alex said on June 27, 2012 at 6:23 pm
Yes, I’ve also noticed that the edit function is running slow. I’m also a bit confounded by my new Mac, which doesn’t open up onto a home page but takes me back to whatever I was last viewing. Sometimes it opens multiple windows from the last session or sessions. Absolutely irritating. I notice, however, that if I open a different browser I see my changes immediately.
When I first heard about Colorado Springs, it brought me great joy to think that Focus on the Family et al. might get to fry in their own hellfire. Damn you, nonexistent God, for not putting your hex on the deserving.
nancy said on June 27, 2012 at 6:24 pm
Colleen has the ultimate Mrs. Skittles story. I don’t feel I can tell it without her permission.
Alex, check your preferences in Safari. You can probably fix that.
Deborah said on June 27, 2012 at 7:30 pm
I also had a glitch while trying to edit my comment at #64. the second sentence starts with NUke?? Which wasn’t what I typed at all?? I was trying to add “But” and it didn’t show up right away, I had to run some errands so didn’t check back till now.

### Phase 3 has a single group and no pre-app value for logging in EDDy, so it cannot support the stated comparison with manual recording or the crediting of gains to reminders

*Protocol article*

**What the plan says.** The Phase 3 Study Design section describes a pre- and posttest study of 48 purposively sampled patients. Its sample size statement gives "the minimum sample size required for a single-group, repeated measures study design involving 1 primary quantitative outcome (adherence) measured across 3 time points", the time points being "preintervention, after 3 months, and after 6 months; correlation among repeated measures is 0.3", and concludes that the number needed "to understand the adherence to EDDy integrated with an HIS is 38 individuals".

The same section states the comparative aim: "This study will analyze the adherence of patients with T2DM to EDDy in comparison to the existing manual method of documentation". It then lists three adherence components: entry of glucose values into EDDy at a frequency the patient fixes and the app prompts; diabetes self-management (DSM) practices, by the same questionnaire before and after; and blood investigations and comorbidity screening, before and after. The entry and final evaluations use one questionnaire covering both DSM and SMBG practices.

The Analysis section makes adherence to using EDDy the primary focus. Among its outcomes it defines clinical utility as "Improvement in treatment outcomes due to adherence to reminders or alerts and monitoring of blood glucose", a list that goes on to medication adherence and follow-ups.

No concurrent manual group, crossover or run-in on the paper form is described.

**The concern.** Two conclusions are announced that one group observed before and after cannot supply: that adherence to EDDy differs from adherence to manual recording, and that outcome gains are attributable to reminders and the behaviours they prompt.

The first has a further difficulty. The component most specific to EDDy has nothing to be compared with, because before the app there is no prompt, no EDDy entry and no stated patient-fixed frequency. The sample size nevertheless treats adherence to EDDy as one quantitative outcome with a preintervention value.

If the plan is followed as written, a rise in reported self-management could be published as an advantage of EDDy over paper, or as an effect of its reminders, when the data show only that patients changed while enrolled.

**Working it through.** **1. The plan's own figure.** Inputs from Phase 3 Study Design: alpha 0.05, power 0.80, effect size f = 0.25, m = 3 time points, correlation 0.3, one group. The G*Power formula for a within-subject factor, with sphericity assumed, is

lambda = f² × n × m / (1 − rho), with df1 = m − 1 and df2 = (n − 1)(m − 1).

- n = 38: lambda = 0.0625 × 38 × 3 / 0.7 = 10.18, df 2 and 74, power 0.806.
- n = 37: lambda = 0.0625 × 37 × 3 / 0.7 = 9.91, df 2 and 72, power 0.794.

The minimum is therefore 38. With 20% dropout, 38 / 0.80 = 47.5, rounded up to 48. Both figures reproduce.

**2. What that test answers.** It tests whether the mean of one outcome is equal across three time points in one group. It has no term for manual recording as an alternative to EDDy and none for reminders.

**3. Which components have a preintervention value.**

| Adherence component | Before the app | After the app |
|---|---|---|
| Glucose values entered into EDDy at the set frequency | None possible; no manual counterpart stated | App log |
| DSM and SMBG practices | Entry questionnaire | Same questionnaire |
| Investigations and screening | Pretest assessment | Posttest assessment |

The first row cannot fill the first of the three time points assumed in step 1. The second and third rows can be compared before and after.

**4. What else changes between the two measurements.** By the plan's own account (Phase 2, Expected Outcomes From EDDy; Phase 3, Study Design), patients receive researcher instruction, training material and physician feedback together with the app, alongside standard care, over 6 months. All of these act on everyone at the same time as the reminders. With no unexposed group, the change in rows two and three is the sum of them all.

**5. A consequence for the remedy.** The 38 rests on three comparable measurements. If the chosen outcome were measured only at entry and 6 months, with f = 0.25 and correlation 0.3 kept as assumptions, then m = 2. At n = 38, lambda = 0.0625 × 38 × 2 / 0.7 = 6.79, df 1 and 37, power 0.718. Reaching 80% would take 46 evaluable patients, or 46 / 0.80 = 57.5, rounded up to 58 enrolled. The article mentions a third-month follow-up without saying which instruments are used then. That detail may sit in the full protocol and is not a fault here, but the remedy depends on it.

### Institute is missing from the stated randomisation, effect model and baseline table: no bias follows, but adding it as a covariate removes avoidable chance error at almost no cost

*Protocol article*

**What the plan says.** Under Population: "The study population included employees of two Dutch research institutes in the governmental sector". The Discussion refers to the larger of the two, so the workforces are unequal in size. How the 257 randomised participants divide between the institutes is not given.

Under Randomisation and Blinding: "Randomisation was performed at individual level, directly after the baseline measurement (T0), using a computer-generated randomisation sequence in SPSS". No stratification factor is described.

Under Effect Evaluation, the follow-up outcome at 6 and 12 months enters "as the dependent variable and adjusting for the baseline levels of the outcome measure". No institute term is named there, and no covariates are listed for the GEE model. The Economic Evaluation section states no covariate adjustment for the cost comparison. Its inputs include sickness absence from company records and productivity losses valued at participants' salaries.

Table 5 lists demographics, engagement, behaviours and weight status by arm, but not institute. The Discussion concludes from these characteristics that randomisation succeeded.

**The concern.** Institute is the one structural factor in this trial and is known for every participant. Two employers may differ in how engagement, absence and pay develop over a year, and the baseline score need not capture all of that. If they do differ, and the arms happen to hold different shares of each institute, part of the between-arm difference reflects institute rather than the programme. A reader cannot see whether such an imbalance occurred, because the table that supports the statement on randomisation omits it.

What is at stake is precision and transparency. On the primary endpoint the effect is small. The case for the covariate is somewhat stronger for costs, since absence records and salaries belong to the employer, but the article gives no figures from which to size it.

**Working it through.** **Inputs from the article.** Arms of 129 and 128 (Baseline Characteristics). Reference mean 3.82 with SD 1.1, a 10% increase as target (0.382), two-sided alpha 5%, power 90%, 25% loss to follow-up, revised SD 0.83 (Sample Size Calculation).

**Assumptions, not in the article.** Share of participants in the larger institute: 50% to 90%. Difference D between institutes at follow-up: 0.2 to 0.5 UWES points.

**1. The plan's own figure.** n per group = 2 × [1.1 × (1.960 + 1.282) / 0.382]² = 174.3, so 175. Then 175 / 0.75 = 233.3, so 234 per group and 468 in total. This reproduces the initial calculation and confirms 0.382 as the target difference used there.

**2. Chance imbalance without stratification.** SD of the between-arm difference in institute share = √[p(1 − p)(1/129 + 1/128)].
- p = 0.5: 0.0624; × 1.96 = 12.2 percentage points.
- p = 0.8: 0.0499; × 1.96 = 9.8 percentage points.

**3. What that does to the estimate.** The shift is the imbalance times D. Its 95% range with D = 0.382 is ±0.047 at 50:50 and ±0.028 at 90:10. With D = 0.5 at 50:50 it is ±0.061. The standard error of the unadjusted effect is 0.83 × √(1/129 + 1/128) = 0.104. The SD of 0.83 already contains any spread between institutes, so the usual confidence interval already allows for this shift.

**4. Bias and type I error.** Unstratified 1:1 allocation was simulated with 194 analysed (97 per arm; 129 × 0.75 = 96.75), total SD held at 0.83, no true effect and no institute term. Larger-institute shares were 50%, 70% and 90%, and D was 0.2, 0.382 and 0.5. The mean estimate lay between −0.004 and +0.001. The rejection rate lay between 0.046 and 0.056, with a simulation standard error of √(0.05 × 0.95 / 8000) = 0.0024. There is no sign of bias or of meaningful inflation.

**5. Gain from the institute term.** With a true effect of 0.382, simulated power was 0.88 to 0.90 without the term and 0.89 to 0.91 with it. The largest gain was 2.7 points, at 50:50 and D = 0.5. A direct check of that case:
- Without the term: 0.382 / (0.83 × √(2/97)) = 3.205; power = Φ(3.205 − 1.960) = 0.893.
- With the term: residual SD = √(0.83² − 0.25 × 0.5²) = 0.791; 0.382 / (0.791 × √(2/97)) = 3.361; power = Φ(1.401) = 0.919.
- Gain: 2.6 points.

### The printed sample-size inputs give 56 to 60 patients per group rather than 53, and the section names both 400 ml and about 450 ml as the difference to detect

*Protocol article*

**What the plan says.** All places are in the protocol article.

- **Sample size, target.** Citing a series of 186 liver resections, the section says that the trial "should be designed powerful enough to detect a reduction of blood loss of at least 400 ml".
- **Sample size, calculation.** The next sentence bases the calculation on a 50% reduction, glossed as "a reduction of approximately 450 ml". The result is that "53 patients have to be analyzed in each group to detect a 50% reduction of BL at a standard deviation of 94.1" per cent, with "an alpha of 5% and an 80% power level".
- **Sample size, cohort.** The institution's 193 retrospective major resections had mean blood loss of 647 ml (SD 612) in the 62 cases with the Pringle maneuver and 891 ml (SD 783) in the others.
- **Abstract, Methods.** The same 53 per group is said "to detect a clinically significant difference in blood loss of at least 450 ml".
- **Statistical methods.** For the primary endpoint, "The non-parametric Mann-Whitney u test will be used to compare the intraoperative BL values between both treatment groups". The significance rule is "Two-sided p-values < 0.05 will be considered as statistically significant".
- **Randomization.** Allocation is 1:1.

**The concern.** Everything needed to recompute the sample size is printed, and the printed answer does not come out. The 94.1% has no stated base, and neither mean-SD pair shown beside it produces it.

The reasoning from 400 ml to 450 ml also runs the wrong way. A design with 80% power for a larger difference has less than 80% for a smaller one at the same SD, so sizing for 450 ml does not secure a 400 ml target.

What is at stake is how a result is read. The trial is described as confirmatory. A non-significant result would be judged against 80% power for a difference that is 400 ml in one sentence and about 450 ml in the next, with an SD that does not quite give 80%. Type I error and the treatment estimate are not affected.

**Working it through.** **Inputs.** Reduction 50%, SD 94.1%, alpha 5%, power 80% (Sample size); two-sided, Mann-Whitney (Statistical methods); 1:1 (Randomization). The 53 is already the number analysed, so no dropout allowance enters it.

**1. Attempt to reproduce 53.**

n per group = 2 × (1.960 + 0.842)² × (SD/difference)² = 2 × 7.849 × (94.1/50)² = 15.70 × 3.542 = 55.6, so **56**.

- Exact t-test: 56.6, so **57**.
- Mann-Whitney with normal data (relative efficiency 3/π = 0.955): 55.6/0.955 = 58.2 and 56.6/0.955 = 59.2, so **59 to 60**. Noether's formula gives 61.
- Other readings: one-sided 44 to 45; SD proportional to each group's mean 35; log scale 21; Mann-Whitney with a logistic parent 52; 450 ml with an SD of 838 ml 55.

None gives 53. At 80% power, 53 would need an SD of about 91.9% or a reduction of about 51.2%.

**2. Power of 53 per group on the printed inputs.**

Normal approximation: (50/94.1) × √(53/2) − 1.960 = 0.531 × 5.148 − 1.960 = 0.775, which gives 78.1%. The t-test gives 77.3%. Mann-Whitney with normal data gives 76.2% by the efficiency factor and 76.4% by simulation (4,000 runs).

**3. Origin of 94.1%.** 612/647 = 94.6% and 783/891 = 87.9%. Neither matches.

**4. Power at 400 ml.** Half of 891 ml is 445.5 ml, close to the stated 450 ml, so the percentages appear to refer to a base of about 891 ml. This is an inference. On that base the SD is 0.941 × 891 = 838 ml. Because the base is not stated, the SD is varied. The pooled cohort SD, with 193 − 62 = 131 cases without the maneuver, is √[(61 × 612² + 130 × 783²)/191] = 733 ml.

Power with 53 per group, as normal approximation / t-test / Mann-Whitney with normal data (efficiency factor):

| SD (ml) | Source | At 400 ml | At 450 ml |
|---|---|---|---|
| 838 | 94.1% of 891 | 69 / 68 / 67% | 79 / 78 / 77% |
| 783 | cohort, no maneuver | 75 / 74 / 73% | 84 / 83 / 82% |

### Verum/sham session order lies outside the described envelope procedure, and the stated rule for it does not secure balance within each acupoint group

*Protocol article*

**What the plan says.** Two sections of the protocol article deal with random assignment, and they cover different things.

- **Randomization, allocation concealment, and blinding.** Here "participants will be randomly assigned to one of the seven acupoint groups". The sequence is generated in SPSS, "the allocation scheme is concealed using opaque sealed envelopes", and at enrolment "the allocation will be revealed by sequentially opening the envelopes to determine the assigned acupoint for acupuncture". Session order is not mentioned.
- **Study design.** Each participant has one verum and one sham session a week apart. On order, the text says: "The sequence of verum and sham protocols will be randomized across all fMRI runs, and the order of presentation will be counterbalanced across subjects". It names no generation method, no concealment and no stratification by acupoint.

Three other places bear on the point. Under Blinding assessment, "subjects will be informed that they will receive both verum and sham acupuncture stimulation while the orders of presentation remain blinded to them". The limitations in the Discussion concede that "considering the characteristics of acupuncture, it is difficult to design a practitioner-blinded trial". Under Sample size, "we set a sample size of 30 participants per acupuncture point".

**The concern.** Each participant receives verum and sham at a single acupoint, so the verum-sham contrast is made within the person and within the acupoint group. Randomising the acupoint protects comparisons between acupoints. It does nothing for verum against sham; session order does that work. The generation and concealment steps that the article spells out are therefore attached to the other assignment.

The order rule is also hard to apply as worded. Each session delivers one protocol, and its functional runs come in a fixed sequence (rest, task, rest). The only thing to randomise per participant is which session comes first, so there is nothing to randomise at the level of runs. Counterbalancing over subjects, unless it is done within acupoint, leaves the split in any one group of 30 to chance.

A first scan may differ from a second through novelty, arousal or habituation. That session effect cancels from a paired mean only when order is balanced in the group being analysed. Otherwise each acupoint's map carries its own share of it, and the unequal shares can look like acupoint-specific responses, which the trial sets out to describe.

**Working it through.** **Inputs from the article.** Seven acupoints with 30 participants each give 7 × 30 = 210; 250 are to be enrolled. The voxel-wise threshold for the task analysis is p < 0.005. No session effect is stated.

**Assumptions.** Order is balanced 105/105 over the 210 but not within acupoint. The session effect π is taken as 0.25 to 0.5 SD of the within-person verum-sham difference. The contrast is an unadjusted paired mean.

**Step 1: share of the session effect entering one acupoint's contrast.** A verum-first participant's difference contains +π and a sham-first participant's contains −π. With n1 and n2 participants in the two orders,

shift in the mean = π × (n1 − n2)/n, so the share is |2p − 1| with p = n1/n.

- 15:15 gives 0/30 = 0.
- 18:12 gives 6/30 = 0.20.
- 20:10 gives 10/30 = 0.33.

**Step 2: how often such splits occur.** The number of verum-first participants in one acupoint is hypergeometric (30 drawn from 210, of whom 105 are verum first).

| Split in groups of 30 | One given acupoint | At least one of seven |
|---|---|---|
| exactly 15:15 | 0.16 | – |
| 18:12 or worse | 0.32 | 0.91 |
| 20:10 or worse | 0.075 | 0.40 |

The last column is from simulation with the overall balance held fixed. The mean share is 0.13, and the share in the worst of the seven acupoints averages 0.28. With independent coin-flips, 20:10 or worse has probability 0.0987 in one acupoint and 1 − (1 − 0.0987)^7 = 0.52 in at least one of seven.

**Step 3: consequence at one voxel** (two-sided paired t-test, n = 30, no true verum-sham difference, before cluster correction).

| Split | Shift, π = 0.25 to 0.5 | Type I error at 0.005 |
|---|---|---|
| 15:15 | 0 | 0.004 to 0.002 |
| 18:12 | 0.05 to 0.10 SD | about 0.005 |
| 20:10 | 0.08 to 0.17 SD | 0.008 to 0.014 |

MarkH said on June 27, 2012 at 7:31 pm
Charlotte, the auction for Pray, MT starts in one hour. Will you be in attendance?
Wish I had the $$$
Jolene said on June 27, 2012 at 8:05 pm
What Carl Bernstein has to say about Ephron now.
Charlotte said on June 27, 2012 at 8:32 pm
Oh Mark — Pray’s not really all that — my sweetie’s vacation cabin (unsold spec house) is right around the corner — what they’re marketing as a “town” is a couple of modulars, and a not-very-historic building (but they did declare the old gas station tanks not a hazard last week). Plus it’s right on East River Road — which has gotten really busy. There are so many more interesting spots (like a house assembled from 4 old vacation cabins moved from West Yellowstone on 5 acres nearby. Could be yours …)
Smoke in the air here. Apparently a downed power line nearly burned up a bunch of houses on Convict Grade road down by the fishing access. And some idiot was firing off big fireworks at 3am (compounded by my dogs waking in mid-bark from a sound sleep). Morons.
Jeff (the mild-mannered one) said on June 27, 2012 at 8:43 pm
After all the smoke and heat on the subject, Jolene’s link throws some light on the subject and is worth quoting: